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Packaging design remains undervalued by brand owners

Packaging design remains undervalued by brand owners
Energy brands that performed best all offer an enticing and often alarming icon on the can.

Real-world examples highlight a graphics-heavy, takeaway-rich report on beverage packaging winners and losers from Affinnova, which shares surprises and advice in this Packaging Digest exclusive. 

A report released mid-summer by global marketing technology company Affinnova revealed that package design dictates winners in the beverage aisle, helping new brands compete against current leaders in soda-alternative categories. In fact, studies show that investments in package design redesigns can yield 50 times more return than investments in advertising.

Using its Design Audit technology, Affinnova analyzed the packaging of brands in the water enhancer, energy drink, flavored sparkling water, flavored enhanced water and sparkling fruit juice categories. Designs were measured on their ability to grab and hold consumer attention, strengthen consumer brand perceptions and help convert consumers to purchase.

We asked Mike Black, manager of marketing and communications to interpret the surprises and feedback the company found from the report and to share advice for Packaging Digest readers.

What has been the biggest surprise to the findings?

Black: The surprising finding is not that package design is important, but just how underleveraged it is relevant to its cost. In 2012, Coca-Cola spent $5 million on advertising for its NOS brand, which was considerably more than other brands, including Monster, and saw its market share decrease. What that tells us is the Coke’s advertising and distribution superiority can’t overcome NOS’s largest challenge, which is a lack of differentiation and inability to stand out at shelf. Investing in a package redesign would cost Coca-Cola a fraction of its advertising spend and help ensure that the demand being driven by advertising would translate to actual sales.  

What advice do you have for brand owners?

Black: One, setup a program for evaluating package design on a regular basis:  The store shelf landscape is constantly changing. Consumer perception of your package design will change relative to every change your competitors make to their package design. It’s critical to remain proactive about any threats or opportunities for your brand.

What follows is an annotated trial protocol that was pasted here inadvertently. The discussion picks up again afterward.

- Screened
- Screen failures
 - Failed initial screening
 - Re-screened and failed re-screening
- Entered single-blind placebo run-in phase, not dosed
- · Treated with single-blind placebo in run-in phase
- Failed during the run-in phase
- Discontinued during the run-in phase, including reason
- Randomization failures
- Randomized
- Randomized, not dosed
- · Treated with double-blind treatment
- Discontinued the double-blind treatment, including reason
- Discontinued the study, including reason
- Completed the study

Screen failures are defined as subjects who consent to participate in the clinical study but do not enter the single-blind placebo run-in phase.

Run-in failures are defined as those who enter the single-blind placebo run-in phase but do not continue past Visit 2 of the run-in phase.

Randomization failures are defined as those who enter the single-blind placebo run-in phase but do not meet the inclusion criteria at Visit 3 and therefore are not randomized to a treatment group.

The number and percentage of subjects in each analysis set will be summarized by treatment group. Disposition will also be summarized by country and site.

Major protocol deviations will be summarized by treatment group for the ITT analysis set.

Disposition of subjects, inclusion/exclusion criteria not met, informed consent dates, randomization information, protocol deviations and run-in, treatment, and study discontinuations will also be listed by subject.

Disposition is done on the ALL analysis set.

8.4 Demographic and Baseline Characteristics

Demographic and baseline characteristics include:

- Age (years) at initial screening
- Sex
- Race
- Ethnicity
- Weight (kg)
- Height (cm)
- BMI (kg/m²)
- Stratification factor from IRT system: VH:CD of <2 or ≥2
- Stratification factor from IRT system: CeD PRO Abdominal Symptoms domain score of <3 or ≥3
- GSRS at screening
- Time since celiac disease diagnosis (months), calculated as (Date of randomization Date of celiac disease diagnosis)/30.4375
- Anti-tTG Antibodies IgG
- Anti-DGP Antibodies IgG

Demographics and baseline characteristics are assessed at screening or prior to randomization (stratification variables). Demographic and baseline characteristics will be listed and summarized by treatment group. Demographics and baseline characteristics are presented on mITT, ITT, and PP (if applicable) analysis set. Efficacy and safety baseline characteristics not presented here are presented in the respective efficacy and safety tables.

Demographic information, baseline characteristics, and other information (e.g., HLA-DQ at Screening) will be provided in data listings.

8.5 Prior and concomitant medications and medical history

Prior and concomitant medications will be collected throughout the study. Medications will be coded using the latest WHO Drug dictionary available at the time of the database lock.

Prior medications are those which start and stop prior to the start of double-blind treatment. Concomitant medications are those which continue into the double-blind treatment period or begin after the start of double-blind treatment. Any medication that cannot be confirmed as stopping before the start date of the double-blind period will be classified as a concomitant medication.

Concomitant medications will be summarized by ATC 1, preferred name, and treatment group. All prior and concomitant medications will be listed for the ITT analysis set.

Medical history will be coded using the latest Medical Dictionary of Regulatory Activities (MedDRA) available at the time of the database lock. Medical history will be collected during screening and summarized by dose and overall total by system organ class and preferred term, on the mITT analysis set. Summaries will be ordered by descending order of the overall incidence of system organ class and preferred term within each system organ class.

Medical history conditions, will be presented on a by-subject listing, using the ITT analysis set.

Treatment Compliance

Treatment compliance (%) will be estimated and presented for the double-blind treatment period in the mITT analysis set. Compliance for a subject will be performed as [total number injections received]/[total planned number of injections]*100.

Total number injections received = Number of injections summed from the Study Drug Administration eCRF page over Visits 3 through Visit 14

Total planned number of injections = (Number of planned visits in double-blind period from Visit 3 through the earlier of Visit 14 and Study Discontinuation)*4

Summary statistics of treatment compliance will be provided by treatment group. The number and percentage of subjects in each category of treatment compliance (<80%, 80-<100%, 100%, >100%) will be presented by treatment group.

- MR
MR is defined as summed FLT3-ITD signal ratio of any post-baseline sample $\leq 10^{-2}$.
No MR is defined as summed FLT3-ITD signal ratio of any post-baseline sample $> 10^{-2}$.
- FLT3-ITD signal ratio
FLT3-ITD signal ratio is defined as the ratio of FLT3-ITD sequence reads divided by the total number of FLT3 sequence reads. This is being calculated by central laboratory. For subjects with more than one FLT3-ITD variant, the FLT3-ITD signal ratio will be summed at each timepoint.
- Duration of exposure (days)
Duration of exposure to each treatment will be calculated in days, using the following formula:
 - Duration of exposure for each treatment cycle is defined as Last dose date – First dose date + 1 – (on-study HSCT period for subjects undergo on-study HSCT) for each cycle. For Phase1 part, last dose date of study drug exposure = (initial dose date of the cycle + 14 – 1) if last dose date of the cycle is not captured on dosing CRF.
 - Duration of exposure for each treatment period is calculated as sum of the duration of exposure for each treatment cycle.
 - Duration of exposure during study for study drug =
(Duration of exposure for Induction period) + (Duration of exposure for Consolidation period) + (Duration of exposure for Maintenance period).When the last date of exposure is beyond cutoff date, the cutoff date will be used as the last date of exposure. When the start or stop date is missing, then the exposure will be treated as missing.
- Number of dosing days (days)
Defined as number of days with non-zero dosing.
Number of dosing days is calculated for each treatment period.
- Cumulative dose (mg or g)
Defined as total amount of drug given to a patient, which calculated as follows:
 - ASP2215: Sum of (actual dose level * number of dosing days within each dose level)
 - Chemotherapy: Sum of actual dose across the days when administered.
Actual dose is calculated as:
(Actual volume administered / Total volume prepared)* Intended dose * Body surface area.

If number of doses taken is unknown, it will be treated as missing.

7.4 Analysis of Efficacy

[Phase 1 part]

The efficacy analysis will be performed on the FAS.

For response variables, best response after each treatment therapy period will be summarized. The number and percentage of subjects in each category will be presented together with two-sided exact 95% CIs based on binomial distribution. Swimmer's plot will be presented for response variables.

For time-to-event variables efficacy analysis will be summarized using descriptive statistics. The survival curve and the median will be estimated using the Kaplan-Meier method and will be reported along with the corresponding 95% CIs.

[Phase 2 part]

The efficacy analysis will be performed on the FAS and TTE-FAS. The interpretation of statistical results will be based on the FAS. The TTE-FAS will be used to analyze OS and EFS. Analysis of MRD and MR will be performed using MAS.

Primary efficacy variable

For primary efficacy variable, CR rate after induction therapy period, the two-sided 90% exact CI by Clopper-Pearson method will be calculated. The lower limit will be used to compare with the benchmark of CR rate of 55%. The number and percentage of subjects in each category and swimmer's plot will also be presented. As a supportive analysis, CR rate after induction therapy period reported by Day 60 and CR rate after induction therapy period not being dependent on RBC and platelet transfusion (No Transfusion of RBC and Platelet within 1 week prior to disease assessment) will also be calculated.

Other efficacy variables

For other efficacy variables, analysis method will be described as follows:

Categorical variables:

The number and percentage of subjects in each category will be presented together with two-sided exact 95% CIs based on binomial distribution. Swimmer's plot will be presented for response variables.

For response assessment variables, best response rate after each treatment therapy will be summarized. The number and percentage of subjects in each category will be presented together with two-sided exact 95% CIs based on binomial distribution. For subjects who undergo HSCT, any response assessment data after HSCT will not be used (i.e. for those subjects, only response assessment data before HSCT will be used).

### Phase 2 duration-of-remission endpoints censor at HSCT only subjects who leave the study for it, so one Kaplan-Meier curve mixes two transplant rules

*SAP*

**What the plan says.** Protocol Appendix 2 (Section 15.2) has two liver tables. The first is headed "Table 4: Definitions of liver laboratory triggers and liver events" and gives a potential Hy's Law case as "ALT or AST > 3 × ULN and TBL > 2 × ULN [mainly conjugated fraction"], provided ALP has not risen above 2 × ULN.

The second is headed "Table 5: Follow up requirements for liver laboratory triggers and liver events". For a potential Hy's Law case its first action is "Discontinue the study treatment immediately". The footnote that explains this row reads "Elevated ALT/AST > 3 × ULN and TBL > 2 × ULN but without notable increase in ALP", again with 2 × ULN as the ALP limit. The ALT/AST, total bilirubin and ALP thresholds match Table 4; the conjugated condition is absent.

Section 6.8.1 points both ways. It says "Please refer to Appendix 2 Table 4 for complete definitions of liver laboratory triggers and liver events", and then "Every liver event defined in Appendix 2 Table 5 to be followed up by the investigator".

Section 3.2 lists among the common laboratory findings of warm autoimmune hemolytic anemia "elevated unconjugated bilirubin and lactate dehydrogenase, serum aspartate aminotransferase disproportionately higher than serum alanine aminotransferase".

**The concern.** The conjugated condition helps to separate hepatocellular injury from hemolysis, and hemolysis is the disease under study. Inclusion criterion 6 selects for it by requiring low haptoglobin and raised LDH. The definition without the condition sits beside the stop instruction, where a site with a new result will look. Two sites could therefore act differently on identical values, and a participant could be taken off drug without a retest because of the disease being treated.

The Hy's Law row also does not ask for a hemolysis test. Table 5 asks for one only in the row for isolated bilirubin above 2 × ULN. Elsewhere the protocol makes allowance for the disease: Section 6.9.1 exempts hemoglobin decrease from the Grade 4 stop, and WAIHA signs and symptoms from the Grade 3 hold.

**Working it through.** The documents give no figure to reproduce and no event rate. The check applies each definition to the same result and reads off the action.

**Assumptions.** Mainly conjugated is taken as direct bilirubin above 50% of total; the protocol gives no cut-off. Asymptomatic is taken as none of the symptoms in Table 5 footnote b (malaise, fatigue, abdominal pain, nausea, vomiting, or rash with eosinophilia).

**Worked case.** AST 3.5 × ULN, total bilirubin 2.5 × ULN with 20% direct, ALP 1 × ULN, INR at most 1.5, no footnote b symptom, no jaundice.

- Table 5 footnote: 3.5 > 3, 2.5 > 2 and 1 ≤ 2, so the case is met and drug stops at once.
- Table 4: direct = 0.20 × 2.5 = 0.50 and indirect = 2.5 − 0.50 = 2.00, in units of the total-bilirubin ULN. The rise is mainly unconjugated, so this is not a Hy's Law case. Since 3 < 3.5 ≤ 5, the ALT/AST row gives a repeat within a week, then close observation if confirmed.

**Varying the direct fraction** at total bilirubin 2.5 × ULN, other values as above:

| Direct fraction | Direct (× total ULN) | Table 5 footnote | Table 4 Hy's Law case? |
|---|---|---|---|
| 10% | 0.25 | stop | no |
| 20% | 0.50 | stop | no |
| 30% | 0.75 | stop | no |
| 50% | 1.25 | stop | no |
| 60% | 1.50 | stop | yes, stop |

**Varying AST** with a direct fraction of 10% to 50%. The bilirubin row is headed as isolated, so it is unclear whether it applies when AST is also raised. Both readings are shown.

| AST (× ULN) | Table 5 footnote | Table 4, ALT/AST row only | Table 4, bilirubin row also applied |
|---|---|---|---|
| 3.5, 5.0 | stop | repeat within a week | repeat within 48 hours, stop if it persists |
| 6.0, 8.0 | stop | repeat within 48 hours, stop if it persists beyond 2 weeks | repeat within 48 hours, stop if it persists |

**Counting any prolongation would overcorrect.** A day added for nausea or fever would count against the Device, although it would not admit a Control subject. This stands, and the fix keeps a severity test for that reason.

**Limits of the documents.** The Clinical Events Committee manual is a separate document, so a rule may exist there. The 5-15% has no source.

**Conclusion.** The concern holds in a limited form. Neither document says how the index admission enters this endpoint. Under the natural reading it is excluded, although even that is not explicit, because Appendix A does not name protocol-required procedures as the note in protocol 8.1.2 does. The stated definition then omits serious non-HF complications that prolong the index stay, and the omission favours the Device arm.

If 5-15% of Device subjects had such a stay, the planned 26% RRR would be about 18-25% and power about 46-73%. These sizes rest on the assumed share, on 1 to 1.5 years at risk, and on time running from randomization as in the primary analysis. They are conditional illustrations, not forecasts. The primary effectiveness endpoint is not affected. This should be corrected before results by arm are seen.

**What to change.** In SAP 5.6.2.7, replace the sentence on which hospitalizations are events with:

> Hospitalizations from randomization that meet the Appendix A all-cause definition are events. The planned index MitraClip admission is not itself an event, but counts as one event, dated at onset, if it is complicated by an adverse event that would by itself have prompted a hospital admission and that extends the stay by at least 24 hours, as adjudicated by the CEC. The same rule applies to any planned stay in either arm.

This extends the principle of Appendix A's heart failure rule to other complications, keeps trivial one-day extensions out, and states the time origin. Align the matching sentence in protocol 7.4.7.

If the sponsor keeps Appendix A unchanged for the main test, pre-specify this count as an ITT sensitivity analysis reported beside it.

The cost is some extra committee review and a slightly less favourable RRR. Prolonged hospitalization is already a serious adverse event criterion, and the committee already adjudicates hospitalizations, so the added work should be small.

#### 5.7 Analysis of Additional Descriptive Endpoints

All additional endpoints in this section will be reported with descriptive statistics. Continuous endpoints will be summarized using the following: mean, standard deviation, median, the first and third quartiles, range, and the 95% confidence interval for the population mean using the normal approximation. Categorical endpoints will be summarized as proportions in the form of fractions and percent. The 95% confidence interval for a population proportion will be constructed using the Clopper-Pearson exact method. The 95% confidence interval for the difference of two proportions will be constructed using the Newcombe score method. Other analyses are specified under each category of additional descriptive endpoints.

Two, allocate more resources to design: Studies show that investments in package design redesigns can yield 50 times more return than investments in advertising. Still, package design is traditionally an afterthought. Brands that can systemically create and deploy better package designs can achieve significant competitive advantage in market.

Three, evaluate designs in a competitive context: When undertaking a package redesign, be sure to evaluate potential designs against competitors to understand the true market impact and to see if your design will increase or decrease share.

What kind of feedback have you received to date?

Black: It’s not easy for brand managers to understand how their design is performing against competitors, so many marketers have been contacting us see how their specific brands did—where they are weakest and strongest. One of the more notable (and probably unrelated) updates since we published the report has been Coca-Cola’s investment in Monster. It was apparent from the audit that Coca-Cola’s two brands—Full Throttle and NOS—were having a difficult time differentiating in the market. Now Coca-Cola can benefit more fully from Monster’s success.

What else is worth pointing out?

Black: Clearly, America’s love affair with soda is ending: Overall soda volumes fell an estimated 3% in 2013, the ninth straight yearly decline and more than double the 1.2% decline in 2012, according to Beverage Digest. This means soda giants Coca-Cola and Pepsi will need to work twice as hard to catch up in other beverage categories where they are the “new kids on the block”—categories such as enhanced waters, energy drinks, sparkling water and liquid water enhancers. Because supporting all these brands with advertising while maintaining their core soda brands will be nearly impossible, there is a real opportunity for Coca-Cola and Pepsi to use package design as a more cost-effective way to gain advantage. We see that happening already with Coca-Cola’s new Minute Maid offering in water enhancers, which is performing extremely well with consumers based on response to package design.

The full report can be accessed at

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